Bike Friday All-Packa Review: Small Wheels, Big Pedaling
The Bike Friday All-Packa is a first-of-its-kind, dirt-forward 20″ folding bike with room for 2.4″ tires and loads of provisions. After thousands of miles of use and multiple bikepacking trips, Joe weighs in on it with this thorough review…
Coinciding with their 30th anniversary several months ago, the US bicycle builder Bike Friday announced a dirt-honed folding bike, the All-Packa. It has 20” wheels—the BMX standard—with clearance for 2.4” tires. Like most of Bike Friday’s designs, it boasts several quick releases and pivots that enable it to be compactly folded for packing into a common suitcase. Folders are a familiar subcategory of cycle engineering and are popular among urban commuters for their small storage footprint. The All-Packa is something different. It’s a bicycle intended for outsized dirt excursions, and it also happens to fold. Read on to see why Joe is so taken with it and thinks that it’s decisively in the mix as a serious bikepacking rig.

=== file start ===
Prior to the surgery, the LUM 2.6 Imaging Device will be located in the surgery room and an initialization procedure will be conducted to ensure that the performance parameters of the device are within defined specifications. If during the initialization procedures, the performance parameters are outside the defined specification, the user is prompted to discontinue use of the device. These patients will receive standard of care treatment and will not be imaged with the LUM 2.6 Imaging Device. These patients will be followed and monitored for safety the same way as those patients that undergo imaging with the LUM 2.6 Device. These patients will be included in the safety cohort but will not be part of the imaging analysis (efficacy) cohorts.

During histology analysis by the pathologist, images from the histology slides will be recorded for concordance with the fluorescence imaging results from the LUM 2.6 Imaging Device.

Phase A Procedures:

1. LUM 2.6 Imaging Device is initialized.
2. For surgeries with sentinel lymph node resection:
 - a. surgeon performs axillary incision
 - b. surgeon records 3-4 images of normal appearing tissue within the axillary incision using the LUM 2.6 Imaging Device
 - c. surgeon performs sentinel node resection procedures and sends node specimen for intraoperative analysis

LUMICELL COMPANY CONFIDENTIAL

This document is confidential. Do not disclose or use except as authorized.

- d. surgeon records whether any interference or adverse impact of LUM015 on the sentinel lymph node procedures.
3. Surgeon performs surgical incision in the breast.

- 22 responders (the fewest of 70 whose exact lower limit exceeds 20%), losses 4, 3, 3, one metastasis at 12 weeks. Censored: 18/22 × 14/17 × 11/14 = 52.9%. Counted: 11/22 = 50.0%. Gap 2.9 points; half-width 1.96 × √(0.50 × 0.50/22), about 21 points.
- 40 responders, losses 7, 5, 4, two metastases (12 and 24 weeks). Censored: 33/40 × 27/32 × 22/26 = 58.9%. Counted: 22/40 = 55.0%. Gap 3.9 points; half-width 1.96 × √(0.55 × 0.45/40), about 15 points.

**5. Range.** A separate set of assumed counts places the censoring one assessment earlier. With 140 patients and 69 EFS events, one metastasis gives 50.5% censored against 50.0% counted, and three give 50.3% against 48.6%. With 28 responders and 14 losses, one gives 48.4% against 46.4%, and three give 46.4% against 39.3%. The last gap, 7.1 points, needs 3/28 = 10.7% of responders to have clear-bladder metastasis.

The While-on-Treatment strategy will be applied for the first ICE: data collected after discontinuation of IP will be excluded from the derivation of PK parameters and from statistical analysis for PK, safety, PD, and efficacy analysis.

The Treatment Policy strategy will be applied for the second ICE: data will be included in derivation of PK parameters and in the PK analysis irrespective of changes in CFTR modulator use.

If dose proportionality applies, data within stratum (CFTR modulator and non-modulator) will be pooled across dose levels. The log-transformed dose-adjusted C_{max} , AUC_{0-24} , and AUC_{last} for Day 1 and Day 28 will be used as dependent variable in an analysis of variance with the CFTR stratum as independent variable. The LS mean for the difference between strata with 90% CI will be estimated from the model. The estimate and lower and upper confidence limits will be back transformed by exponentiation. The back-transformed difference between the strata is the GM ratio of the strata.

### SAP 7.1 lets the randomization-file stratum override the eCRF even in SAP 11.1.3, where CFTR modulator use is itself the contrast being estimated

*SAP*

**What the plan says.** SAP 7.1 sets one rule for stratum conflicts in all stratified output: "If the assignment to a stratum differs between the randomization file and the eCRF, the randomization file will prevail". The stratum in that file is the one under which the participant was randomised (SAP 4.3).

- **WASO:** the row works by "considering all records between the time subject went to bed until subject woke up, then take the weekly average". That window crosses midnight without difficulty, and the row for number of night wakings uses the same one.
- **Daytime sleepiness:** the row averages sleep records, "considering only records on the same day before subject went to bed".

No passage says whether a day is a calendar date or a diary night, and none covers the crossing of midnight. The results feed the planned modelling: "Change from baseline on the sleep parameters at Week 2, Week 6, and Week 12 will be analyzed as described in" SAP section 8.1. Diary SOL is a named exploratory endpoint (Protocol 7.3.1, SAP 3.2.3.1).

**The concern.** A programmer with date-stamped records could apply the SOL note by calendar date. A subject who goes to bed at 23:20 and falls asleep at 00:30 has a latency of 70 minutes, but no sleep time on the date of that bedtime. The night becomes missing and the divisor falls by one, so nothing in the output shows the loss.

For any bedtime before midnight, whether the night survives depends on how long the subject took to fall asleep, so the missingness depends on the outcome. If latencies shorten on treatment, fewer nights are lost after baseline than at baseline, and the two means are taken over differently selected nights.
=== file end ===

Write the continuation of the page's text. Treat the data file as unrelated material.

I flat-out love Bike Friday’s All-Packa. I admire bicycles that do something special—in this case, fold. I want bicycles that go beyond the functions at which they excel and so are also supremely versatile. I like bicycles built with attention to detail and compelling aesthetics. And I go for bicycles that support the many kinds of adventures I do while also inspiring me to imagine new ones. The All-Packa is all these things and more.
I realize that’ll sound like florid hyperbole for a bicycle that to many eyes looks clownish or like a dismissible novelty. If those are the dogmatic starting points for how you conceive of folders or mini velos, I don’t expect that I’ll change your mind—think what you want to think. But if it’s your view that this bike is somehow not capable of doing the kinds of rides that comprise the vast bulk of contemporary bikepacking, you’re just plain wrong.